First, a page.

Some mornings just start out great! Every school morning, I get to see three very precocious children and watch them process the world through their young eyes. Everything is new and learning is fun. They don’t know as I watch them playing cards with their Grandma that they are working on their communication as we make a game of saying fun words like “pygmy marmoset” or “red eyed tree frog” and laugh. They don’t know that they are building their vocabulary as they name animals that you don’t often discuss in real life but are on the cards like coati, puma, or aardvark. They don’t know that they are learning colors, letters or shapes when we talk about the colors of the animals or the shapes of their noses or ears, or how you spell their names. They don’t know they are working on counting skills as we count the number of cards that they have won. This isn’t learning to them. This is playing.
Some mornings they play “pick-up sticks” or dominoes, great games for fine motor control, colors, counting and ancillary skills such as turn taking and conversing about what they see happening. Some mornings they color pictures and I have watched, since September, as they have improved in their ability to control the crayons or markers, remaining in borders, using a three point grasp, and all the other developmentally relevant things that happen as they are working. Some mornings Grandma reads a book to them and they learn the art of paying attention while they regulate their behavior to “listen”. But again, these children don’t know they are learning, they think they are playing.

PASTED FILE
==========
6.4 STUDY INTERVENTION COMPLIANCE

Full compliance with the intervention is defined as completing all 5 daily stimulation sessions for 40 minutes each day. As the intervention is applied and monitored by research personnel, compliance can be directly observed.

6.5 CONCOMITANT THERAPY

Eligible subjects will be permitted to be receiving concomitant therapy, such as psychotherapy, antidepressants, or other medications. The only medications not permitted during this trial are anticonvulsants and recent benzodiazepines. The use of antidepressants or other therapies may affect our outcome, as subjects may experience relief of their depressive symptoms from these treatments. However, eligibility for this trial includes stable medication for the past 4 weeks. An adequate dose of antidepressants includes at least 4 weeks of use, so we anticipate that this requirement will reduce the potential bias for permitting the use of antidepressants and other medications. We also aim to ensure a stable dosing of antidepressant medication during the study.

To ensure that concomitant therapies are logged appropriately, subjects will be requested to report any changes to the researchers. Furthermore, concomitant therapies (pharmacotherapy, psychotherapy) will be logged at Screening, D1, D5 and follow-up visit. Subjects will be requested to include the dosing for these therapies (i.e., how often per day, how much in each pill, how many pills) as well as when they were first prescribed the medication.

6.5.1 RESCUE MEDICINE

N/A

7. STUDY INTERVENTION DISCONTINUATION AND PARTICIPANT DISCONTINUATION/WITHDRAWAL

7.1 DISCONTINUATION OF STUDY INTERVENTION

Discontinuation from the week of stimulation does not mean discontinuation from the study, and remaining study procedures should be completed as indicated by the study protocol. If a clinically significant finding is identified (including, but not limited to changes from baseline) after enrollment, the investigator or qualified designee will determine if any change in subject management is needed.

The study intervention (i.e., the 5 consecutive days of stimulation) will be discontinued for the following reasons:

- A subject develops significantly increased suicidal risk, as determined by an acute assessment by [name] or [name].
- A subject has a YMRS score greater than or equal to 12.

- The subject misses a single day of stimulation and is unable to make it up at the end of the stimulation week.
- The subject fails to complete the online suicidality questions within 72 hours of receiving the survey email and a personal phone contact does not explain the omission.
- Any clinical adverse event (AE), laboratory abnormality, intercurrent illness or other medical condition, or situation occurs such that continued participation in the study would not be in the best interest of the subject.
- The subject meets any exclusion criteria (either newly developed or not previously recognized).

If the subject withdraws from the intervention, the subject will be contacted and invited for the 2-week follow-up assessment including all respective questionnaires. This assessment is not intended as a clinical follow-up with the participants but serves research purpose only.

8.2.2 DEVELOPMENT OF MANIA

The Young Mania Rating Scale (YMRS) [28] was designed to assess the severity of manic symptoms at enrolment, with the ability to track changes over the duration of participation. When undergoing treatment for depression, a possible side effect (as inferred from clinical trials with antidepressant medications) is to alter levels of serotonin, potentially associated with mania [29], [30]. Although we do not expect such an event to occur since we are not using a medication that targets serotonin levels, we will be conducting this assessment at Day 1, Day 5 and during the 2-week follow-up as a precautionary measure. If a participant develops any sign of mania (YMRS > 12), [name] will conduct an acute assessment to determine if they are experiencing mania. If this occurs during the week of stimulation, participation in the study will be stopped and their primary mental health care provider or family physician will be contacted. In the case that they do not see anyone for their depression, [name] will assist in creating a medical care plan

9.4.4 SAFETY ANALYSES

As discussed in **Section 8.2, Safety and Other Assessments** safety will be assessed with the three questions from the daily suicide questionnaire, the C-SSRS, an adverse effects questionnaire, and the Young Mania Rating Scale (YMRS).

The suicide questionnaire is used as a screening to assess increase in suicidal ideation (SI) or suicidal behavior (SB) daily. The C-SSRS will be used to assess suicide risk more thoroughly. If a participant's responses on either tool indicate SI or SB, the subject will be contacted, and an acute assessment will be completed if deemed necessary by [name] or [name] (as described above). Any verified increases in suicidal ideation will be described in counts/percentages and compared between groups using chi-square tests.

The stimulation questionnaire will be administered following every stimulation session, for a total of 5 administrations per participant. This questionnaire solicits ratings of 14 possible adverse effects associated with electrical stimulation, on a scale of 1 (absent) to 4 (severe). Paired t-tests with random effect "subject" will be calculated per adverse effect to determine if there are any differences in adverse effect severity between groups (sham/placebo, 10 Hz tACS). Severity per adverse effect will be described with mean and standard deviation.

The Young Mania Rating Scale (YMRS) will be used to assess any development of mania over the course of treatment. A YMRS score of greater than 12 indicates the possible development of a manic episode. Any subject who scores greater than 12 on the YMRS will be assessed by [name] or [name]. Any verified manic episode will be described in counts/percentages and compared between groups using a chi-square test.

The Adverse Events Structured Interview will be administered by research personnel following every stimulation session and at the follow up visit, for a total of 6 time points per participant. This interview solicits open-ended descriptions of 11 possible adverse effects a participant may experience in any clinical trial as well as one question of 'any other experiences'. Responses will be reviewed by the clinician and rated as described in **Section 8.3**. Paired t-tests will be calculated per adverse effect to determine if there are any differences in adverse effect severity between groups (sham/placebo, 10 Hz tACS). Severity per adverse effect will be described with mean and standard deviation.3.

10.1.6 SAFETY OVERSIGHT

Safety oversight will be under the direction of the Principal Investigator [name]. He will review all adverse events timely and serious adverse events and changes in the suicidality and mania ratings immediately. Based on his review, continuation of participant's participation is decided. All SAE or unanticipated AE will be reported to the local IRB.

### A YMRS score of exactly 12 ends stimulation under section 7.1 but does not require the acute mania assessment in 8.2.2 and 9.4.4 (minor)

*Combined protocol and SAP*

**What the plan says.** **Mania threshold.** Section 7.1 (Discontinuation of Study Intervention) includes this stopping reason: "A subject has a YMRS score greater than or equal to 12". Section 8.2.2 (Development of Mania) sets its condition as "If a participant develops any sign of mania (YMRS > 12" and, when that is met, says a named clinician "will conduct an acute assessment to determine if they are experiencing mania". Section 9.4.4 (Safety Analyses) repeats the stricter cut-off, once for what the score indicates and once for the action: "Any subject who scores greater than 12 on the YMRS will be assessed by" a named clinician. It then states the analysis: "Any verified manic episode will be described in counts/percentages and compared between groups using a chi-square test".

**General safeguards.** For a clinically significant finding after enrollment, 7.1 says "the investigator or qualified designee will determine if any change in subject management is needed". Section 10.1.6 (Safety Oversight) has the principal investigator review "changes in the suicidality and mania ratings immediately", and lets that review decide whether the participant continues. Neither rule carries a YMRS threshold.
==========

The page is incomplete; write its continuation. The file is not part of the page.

The most interesting part of this daily event is that it only lasts about fifteen minutes. All of these wonderful things are happening in a mere fifteen minutes or so each morning in three short months. Each has learned how to play several card games. Each has learned how to play dominoes and pick-up sticks. Each has improved in fine motor control. And this isn’t even counting the mornings they just play with stuffed animals or airplanes, creating ramps out of door stoppers for takeoff.
We can all create these situations for our children. It doesn’t take a lot of time or a lot of money. It doesn’t take the newest electronic gadgets or the fanciest games. It just takes us being there and interacting; talking and listening; playing with our children. An anonymous quote sums it up quite nicely “We do not stop playing because we grow old. We grow old because we stop playing”.
Mary Rockey, Ph.D., BCBA is the Director of Pupil Service at Randolph Central School.